Ann Keen: This information is not collected centrally on a regular basis. The Department commissioned the United Kingdom Renal Registry to undertake a one-off UK-wide survey in 2003 which identified (in 2002) 1,313 dialysis stations in hospital units in England, 1,268 in satellite units and 482 in people's homes. The number will almost certainly have grown significantly since.
Ann Keen: Information on the services provided specifically in national health services facilities is not collated centrally, as almost all United Kingdom haemodialysis facilities, whether operated by the NHS itself or the independent sector, are contracted to the NHS.
Mr. Lansley: To ask the Secretary of State for Health how many (a) maternities and (b) full-time equivalent midwives there were in England in each year since 1997; how many full-time equivalent midwives per 1,000 maternities there were in each year; and what definition his Department uses of maternity. 
|Number of maternities|
The latest data available for the number of maternities in England are for 2005. Provisional data for 2006 show that there were 669,531 live births in England. The number of births is not the number of maternities, due to multiple births and still births.
The number of full-time equivalent (FTE) midwives is collected by the Information Centre (previously collected by the Department) in the Non-Medical Workforce Census, an annual snapshot census on 30 September.
|Midwives per 1,000 maternities|
1. These data are collected using the ONS definition of a maternity: A confinement resulting in the birth of one or more live-born or stillborn children. Therefore, the number of maternities is less than the total number of live births and stillbirths.
2. A still birth is a child that has issued forth from its mother after the 24th week of pregnancy, and that did not at any time after being completely expelled from its mother breathe or show any signs of life. Loss of the foetus before 24 weeks is not recorded as a still birth, but as a miscarriage.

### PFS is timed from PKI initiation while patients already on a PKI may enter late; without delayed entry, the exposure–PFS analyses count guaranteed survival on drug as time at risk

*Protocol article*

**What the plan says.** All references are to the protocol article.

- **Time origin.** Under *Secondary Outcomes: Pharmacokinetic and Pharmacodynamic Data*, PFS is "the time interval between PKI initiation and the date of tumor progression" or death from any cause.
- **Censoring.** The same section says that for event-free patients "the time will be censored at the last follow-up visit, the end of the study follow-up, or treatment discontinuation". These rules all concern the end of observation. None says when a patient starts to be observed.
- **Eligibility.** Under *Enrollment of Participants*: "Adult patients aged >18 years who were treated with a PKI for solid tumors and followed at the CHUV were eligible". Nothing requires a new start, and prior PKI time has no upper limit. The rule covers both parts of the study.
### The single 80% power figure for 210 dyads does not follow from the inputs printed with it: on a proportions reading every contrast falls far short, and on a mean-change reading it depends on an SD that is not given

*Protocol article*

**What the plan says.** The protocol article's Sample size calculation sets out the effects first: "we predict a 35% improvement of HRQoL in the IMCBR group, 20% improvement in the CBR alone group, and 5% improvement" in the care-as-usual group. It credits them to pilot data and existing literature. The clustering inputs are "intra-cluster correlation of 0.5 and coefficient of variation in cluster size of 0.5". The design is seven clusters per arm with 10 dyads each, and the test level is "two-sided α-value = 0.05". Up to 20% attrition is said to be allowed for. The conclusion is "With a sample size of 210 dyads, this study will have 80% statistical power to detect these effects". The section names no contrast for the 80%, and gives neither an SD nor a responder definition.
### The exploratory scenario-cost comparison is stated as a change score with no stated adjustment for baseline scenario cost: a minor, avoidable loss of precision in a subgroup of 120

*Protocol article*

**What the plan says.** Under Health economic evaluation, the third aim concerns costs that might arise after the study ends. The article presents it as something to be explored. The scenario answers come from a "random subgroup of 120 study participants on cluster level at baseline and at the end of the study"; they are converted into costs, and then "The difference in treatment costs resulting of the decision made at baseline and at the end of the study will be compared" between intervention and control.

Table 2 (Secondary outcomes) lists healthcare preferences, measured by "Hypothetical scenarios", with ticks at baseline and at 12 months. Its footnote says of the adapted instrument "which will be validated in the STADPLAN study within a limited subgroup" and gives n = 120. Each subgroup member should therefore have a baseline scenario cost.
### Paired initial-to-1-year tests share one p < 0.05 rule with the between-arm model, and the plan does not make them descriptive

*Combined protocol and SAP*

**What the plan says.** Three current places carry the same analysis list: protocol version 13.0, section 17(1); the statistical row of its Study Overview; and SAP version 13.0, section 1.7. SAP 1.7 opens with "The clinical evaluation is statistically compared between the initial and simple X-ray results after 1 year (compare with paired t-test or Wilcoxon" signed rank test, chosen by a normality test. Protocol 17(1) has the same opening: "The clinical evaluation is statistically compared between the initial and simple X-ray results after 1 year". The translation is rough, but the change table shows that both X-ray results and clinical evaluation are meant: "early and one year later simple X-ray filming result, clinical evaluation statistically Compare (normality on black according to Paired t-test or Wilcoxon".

Dawn Primarolo: The Department receives a lot of correspondence (this includes phone calls, letters and e-mails) relating to the European health insurance card (EHIC). This is not broken down into category and we do not therefore have a figure for the number of complaints concerning the online application service. The online application service is very successful with 3.3 million cards being issued between 1 June 2006 and 31 May 2007 using this process (nearly 60 per cent. of all applications). Feedback received is that our normal speed of service is particularly valued.
Performance of the EHIC service is monitored through regular service level agreement meetings with the Business Services Authority (BSA) who administer the scheme. Feedback is regularly reviewed by both the Department and the BSA and improvements to the service including the online application service are made as required.
Ann Keen: The social partnership forum action plan for maximising employment opportunities for newly qualified healthcare professionals in a changing national health service was launched on 13 April. It sets out recommendations between employers, trade unions and the education sector, to put in place positive steps to maximise the employment opportunities for healthcare graduates, including midwives.
Anne Milton: To ask the Secretary of State for Health pursuant to the answer of 19 June 2007, Official Report, column 1637W, on NHS treatment centres: standards, what the evidential basis is for the statement that NHS walk-in centres contribute significantly to improving access to services for many people. 
Mr. Bradshaw: An estimated 3 million people every year are seen and treated at national health service walk-in centres in England. The centres are treating patients who would otherwise be using other NHS services.